|King Street in 1846|
That's what King Street looked like in 1846, when Toronto was about 50 years old. You can see some of the city's oldest store fronts and, rising above them at the corner of Church, the spire of St. James Cathedral, which would soon burn down and be rebuilt as the church that stands there now. But the reason I Googled around looking for this particular painting is in the middle of the road, painted bright yellow: Toronto's first ever horse-drawn taxi cab. And perched atop it is the man who started the city's first ever cab company, Thornton Blackburn.
Just 15 years earlier, Blackburn had been living in Kentucky as a slave. He and his wife Lucie (or Ruth; there seems to be some confusion) were "owned" by an American judge who planned on selling Lucie down the river into the even-more-brutally-racist Deep South. But before he could, the couple escaped, fleeing up the Ohio River on a steamboat and eventually settling in Detroit.
They lived there in peace for a couple of years, but it didn't last. In 1833, they were tracked down and arrested by slave hunters who planned on shipping them back to their "owner" in Kentucky. Thankfully, that enraged Detroit's African-American community and white Abolitionists. They worked quickly and before long Lucie was free: a woman came to visit her in jail and they switched clothes so that the visitor could take her place while Lucie escaped.
Thornton, however, was shackled, bound and held under heavy guard. It took 400 men storming the prison to break him out and smuggle the couple across the river into Windsor. When Detroit's white bigots retaliated, attacking blacks in the streets, it kicked off Detroit's first ever race riot, which raged for three days and ended with the sheriff being shot and state troopers being called in.
In the aftermath, the governor of Michigan demanded that the Blackburns be extradited from Upper Canada and returned to slavery in the U.S., but the Lieutenant Governor of Upper Canada refused. "A man," he's said to have said, "can't steal himself."
Soon, the Blackburns had settled in Toronto, living in a house on Eastern Avenue at Sackville Street. Our city, of course, had plenty of its own bigots, but it promised to be a much safer place to live: while slave hunters were known to cross the border in search of their targets, there were already stories of Torontonians driving them out of the city once they'd been discovered.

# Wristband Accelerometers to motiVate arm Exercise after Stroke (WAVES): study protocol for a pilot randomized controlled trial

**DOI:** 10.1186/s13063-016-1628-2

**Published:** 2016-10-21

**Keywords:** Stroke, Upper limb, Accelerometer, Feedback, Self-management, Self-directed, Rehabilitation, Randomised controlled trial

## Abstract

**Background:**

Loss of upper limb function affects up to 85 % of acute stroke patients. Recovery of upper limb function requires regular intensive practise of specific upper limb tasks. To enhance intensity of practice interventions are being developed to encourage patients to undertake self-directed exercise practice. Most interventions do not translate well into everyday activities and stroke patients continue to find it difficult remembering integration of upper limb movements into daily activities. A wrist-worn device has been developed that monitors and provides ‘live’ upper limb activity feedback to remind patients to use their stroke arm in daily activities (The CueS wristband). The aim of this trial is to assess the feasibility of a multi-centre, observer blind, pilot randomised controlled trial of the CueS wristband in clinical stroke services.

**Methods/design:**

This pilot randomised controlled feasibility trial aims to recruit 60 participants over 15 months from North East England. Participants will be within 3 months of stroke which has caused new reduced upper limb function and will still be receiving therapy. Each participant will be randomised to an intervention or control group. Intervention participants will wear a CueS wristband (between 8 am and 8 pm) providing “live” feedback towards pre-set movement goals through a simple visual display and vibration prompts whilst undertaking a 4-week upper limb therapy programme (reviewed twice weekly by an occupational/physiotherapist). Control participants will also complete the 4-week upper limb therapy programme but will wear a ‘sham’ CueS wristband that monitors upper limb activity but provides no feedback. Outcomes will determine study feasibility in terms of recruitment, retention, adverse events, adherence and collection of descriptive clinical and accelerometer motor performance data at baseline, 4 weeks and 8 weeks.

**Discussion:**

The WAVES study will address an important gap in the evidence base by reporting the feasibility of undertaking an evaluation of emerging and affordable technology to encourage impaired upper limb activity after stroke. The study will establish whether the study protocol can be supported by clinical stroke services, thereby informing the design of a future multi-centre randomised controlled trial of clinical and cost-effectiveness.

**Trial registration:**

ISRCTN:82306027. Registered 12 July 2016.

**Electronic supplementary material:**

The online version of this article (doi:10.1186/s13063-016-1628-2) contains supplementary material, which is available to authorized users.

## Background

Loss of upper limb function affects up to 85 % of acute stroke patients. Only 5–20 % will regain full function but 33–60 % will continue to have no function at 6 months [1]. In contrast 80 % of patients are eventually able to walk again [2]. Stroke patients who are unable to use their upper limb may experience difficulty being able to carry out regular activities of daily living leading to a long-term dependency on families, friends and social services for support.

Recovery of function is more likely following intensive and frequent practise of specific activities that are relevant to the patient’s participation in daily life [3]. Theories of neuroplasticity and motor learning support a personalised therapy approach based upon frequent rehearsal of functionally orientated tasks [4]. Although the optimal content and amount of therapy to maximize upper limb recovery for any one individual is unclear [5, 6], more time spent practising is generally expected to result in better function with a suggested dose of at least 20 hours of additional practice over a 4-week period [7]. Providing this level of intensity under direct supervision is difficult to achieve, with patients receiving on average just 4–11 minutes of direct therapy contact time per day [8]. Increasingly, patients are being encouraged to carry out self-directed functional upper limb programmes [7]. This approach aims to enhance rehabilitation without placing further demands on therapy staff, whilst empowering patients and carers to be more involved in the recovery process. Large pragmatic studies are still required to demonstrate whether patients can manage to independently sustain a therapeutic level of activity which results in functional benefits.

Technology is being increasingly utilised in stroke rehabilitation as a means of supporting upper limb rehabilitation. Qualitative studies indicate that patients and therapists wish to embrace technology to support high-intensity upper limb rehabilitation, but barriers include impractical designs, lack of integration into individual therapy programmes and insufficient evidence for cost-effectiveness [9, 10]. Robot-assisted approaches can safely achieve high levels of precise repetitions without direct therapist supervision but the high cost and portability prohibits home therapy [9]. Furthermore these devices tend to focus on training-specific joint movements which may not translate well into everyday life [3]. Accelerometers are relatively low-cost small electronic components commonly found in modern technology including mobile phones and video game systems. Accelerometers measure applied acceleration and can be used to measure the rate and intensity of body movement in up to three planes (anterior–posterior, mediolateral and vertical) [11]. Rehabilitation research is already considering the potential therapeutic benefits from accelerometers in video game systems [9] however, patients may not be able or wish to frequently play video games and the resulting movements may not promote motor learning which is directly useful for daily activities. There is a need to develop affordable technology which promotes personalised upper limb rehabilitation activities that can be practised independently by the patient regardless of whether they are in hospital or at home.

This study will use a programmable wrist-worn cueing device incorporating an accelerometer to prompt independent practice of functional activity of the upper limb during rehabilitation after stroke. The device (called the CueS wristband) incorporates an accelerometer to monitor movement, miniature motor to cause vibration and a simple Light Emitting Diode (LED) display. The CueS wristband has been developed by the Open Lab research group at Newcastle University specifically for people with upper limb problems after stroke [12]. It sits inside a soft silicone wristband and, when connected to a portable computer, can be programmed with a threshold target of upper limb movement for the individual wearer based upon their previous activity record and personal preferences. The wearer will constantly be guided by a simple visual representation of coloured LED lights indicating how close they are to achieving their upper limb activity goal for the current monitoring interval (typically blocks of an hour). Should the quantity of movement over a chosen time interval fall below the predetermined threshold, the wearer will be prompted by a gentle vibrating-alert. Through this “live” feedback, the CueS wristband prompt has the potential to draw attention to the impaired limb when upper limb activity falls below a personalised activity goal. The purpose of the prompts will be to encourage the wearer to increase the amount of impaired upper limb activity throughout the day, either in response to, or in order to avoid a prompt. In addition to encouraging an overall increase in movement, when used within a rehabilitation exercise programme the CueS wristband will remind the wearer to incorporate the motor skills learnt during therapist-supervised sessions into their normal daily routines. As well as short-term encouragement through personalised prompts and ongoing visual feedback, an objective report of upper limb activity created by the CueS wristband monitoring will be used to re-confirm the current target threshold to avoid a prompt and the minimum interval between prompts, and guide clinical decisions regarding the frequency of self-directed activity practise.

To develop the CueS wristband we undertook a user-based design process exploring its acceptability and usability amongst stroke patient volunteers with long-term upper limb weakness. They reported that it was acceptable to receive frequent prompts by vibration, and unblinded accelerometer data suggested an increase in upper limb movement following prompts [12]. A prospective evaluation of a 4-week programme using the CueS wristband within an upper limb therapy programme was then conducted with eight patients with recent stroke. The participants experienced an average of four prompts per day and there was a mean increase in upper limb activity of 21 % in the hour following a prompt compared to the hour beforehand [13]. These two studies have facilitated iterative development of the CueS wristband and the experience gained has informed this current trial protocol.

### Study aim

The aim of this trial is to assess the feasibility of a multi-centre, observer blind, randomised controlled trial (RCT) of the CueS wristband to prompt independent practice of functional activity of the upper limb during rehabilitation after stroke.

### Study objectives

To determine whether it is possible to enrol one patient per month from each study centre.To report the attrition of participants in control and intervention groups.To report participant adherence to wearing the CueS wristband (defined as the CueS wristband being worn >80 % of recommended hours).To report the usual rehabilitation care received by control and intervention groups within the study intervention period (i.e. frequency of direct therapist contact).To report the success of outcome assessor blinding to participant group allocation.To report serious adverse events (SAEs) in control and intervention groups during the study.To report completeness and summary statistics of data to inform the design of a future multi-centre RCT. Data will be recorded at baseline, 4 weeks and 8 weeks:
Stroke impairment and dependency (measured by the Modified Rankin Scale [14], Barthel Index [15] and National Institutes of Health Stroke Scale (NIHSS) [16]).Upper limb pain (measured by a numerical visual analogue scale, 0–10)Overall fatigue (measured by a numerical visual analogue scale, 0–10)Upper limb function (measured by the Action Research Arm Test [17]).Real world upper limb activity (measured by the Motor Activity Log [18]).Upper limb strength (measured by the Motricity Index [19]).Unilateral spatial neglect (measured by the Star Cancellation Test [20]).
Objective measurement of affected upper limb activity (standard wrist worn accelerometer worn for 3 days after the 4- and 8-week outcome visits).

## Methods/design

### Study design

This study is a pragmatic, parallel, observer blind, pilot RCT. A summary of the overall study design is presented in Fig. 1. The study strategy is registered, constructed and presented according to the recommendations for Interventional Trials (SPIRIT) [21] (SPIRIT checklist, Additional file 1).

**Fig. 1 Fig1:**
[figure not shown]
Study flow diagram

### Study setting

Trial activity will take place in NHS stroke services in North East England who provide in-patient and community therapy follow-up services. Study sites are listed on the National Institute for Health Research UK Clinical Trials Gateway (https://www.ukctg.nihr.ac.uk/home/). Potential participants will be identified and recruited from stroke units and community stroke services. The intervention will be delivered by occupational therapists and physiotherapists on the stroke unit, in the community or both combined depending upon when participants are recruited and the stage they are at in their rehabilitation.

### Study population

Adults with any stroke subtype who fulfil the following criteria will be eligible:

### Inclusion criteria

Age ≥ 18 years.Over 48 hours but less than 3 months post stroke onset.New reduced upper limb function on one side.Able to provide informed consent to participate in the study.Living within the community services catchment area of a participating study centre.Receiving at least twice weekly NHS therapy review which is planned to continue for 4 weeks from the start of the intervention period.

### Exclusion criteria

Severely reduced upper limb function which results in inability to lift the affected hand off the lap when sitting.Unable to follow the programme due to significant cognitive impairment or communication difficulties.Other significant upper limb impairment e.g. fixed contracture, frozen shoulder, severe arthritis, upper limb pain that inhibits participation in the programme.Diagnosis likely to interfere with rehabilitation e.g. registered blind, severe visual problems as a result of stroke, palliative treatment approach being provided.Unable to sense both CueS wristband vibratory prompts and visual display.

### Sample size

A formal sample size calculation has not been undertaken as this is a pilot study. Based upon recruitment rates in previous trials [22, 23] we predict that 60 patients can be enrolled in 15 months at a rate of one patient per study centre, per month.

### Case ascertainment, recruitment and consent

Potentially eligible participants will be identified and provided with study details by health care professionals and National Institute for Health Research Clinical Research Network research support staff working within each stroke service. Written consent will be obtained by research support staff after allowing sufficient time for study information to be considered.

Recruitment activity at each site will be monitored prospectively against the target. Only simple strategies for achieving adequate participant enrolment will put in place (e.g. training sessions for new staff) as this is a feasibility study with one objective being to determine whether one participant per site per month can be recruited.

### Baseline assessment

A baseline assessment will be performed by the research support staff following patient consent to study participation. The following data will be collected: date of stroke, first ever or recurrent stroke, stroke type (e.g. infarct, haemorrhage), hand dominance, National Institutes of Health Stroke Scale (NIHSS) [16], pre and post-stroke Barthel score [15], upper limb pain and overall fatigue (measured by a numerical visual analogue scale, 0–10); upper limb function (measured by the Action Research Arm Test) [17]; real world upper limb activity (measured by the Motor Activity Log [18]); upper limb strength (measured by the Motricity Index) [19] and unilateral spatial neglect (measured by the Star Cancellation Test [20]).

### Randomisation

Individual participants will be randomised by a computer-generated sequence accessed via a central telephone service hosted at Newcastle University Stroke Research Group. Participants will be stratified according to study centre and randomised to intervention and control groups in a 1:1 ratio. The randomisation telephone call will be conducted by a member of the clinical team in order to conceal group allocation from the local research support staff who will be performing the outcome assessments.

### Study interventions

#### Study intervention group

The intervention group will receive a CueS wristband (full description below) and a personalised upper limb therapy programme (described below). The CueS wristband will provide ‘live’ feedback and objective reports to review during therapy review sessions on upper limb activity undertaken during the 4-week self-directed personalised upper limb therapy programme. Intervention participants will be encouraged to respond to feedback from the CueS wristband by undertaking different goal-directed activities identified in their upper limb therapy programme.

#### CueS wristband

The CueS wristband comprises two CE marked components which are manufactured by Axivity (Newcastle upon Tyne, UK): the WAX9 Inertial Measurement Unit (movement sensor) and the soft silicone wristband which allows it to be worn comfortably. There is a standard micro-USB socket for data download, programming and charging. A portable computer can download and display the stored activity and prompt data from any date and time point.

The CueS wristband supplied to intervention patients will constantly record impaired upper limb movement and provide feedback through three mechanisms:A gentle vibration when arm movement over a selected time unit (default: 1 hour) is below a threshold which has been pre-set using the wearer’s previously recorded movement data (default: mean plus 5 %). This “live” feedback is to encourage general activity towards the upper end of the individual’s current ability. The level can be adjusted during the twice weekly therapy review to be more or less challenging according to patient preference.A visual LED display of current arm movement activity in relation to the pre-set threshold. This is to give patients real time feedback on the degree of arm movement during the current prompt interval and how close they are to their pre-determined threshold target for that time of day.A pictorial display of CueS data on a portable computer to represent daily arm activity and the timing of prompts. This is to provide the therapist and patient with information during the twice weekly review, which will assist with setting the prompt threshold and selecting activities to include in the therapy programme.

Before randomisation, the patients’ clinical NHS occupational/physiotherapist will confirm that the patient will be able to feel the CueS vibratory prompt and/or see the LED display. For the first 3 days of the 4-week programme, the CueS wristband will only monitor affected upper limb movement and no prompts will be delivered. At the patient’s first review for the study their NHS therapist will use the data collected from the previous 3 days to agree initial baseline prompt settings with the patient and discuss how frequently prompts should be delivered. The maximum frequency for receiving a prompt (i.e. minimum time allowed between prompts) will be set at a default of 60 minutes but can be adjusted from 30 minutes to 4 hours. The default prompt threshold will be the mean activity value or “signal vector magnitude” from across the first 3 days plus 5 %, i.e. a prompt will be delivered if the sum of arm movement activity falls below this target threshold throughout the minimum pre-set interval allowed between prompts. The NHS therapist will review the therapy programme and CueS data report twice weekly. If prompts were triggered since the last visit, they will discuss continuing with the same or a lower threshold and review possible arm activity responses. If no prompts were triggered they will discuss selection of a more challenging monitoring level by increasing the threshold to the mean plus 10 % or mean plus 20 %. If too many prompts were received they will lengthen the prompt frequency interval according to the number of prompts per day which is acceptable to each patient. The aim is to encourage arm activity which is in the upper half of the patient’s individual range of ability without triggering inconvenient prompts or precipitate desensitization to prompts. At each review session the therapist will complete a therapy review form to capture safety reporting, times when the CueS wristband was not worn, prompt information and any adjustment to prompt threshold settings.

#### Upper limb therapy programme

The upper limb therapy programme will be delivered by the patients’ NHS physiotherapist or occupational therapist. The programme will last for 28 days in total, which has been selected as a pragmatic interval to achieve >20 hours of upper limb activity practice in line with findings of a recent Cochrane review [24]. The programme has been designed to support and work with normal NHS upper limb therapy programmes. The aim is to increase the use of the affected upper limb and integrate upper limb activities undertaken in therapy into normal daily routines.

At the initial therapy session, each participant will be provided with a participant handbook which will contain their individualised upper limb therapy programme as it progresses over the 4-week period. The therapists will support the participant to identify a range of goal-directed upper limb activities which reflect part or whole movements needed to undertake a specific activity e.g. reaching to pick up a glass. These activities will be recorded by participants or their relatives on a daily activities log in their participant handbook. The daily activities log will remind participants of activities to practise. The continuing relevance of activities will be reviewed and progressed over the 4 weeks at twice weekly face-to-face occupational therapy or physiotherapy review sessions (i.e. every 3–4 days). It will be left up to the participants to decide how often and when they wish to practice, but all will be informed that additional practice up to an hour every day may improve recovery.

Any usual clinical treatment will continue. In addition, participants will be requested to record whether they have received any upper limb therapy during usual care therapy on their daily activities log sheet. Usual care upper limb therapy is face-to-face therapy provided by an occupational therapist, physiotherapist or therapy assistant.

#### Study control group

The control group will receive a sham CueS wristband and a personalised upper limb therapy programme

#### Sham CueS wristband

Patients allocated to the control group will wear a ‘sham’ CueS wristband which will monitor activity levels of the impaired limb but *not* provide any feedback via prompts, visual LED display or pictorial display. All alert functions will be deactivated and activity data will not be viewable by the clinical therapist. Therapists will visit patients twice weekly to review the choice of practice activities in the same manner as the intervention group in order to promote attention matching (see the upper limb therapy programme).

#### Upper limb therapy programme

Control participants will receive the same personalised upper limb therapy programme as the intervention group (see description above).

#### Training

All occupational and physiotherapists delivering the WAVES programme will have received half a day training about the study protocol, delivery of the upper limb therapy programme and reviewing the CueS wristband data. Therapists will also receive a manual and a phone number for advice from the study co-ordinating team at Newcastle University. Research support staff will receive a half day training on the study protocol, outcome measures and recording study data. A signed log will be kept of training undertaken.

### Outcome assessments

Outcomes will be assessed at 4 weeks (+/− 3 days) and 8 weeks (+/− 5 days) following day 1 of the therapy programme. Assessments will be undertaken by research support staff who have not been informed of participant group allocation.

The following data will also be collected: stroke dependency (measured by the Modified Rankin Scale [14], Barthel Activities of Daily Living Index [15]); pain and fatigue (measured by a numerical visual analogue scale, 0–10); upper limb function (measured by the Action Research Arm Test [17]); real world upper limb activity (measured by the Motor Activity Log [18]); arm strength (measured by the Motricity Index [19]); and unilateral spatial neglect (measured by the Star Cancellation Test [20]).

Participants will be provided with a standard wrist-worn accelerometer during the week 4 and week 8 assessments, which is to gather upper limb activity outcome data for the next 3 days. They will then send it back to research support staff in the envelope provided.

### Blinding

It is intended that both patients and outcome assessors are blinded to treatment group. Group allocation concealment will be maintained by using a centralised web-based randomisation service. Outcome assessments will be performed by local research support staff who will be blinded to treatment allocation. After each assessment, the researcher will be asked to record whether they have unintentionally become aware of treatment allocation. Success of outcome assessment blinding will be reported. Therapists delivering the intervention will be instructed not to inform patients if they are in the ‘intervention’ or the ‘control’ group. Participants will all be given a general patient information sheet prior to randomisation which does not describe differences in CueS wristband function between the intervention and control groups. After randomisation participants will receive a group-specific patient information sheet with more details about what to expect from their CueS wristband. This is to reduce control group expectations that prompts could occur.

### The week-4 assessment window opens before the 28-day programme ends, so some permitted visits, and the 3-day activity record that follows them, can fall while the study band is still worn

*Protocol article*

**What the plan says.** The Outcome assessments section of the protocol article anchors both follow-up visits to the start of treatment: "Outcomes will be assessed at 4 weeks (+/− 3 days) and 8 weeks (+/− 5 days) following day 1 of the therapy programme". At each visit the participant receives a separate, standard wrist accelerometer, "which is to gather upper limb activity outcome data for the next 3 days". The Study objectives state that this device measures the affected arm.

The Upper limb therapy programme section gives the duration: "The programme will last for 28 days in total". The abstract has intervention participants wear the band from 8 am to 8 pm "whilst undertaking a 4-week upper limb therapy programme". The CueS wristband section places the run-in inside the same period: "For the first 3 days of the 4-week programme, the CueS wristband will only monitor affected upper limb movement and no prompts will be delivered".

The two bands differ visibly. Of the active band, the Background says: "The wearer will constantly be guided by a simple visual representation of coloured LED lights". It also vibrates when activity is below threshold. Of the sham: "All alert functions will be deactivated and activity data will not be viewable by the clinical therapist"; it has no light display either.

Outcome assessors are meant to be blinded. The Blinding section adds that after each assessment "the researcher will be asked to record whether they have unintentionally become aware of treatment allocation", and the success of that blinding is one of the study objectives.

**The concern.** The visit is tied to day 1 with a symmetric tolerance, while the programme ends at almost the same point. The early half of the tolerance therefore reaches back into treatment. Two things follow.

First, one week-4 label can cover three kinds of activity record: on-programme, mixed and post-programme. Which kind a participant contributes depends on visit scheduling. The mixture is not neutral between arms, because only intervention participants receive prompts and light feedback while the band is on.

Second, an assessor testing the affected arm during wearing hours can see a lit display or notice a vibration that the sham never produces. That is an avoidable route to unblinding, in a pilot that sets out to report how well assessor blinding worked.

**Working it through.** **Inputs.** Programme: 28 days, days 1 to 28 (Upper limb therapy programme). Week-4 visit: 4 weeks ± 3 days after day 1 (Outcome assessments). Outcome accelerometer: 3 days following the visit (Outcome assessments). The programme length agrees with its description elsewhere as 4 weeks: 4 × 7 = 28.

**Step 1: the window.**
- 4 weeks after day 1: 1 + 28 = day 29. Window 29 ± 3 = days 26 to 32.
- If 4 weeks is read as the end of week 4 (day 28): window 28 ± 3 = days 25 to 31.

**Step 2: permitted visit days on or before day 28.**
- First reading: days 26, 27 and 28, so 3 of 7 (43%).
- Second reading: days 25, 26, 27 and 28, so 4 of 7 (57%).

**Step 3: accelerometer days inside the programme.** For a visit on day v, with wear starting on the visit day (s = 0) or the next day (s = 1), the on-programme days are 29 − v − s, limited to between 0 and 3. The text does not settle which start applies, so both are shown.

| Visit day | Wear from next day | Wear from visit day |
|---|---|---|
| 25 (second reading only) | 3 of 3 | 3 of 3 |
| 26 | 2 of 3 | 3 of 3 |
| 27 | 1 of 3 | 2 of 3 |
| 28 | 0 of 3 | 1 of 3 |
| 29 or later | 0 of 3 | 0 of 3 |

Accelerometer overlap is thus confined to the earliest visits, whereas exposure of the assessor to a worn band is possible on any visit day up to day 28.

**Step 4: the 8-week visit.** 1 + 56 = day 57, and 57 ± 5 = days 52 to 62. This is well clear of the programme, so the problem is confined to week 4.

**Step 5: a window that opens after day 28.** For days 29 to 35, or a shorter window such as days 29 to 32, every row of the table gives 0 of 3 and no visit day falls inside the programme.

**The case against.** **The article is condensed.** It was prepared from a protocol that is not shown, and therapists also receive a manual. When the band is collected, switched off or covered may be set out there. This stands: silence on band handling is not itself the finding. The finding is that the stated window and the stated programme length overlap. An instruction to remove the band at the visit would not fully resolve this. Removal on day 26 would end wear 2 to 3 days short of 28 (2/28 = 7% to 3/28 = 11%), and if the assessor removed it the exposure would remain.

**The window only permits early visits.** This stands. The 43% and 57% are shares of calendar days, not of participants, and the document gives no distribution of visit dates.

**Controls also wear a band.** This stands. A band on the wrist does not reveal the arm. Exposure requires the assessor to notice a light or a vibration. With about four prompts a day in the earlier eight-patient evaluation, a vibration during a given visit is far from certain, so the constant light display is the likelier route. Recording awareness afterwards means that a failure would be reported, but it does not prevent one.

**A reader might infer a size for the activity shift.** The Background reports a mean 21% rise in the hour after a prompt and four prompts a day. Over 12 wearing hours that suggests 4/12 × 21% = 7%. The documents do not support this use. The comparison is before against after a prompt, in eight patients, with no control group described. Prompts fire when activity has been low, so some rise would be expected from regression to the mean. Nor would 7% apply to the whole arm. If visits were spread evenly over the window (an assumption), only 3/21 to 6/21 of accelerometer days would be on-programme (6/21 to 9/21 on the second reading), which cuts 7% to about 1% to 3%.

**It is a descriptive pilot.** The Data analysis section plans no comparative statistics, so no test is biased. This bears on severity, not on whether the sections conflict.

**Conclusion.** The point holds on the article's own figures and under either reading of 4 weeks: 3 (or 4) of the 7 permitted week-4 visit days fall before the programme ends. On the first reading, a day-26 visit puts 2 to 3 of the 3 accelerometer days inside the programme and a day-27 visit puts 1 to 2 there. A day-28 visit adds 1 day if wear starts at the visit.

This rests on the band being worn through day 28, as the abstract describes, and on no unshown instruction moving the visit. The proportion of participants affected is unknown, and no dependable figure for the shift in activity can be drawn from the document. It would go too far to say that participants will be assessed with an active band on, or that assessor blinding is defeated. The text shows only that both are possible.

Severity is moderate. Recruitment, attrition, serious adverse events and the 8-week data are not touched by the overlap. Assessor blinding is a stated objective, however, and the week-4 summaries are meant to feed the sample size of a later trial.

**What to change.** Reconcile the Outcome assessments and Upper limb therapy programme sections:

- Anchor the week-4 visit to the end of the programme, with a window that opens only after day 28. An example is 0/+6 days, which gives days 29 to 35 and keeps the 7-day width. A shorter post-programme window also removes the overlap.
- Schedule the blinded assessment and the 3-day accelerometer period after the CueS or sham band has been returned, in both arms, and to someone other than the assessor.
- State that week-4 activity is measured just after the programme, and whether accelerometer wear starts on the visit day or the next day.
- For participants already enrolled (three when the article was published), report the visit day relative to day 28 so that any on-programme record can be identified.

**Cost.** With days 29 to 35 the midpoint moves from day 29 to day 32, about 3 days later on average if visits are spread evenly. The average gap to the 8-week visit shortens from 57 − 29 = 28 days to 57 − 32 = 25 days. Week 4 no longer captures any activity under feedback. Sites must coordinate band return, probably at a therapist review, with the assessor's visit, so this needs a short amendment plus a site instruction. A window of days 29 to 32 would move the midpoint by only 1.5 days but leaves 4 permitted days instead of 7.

Thornton Blackburn got a job as a waiter at Osgoode Hall for a while, but soon came up with an idea for his own business. Getting a copy of the plans for Montreal's first horse-drawn taxi, he had another one made for himself. He called it "The City", painted it yellow and red, and used it to start Toronto's first ever cab company. It was a huge success. "The City" would roam our streets for nearly 60 years, from 1834 until Blackburn's death in the 1890s. The cab became such an important icon for the city that the TTC ended up adopting the same red and yellow colour scheme, which they still sort of use to this day. Before long the Blackburns had managed to buy a few other properties around town and used them to help make Toronto a hub for the Underground Railroad, renting their houses out cheaply to other escaped slaves.
After the Blackburns' death, their story was forgotten for nearly 100 years. It wasn't until 1985, when an archeological dig accidentally stumbled across the remains of their house on Eastern, that people started poking around looking for more information. Karolyn Smardz Frost was one of those people, and she wrote a book about the Blackburns called I've Got A Home In Glory Land: A Lost Tale of the Underground Railroad, which I'm thinking I may very well go out and buy as soon as I get off work today. The Star published excerpts from it here and here and somewhere else I can't find. You can also go visit Thornton Blackburn's grave, which rests in the Necropolis cemetery in Cabbagetown.
|This post is related to dream
14 The Great Fire
Lucie Blackburn, 1849